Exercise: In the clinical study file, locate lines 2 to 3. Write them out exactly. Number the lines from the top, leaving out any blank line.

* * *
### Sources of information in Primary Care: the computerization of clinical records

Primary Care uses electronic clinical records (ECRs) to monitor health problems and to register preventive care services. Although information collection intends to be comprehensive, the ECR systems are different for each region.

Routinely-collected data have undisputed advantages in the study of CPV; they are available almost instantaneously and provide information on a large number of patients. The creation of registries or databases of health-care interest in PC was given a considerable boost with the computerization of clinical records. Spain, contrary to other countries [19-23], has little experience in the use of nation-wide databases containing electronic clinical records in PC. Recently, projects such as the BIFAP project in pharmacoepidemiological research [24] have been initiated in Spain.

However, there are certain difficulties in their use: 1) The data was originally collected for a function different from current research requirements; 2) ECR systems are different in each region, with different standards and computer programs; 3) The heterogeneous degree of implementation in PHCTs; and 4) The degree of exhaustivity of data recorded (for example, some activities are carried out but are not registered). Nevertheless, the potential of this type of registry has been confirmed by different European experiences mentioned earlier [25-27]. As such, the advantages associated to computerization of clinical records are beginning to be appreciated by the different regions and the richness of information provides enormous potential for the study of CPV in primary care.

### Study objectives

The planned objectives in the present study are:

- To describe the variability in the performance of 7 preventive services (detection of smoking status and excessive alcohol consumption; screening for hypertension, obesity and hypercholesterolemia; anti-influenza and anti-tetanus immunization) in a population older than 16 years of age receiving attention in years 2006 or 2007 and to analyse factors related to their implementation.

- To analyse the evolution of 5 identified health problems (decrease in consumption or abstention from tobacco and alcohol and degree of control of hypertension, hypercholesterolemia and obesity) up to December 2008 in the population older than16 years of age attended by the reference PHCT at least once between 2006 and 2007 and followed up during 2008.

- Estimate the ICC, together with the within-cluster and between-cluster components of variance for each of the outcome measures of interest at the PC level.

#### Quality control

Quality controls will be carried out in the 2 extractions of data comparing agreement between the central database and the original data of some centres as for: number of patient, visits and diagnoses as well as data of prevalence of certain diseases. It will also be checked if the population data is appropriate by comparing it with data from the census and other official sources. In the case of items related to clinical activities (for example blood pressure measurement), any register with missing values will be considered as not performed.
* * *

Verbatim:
Primary Care uses electronic clinical records (ECRs) to monitor health problems and to register preventive care services. Although information collection intends to be comprehensive, the ECR systems are different for each region.

Routinely-collected data have undisputed advantages in the study of CPV; they are available almost instantaneously and provide information on a large number of patients. The creation of registries or databases of health-care interest in PC was given a considerable boost with the computerization of clinical records. Spain, contrary to other countries [19-23], has little experience in the use of nation-wide databases containing electronic clinical records in PC. Recently, projects such as the BIFAP project in pharmacoepidemiological research [24] have been initiated in Spain.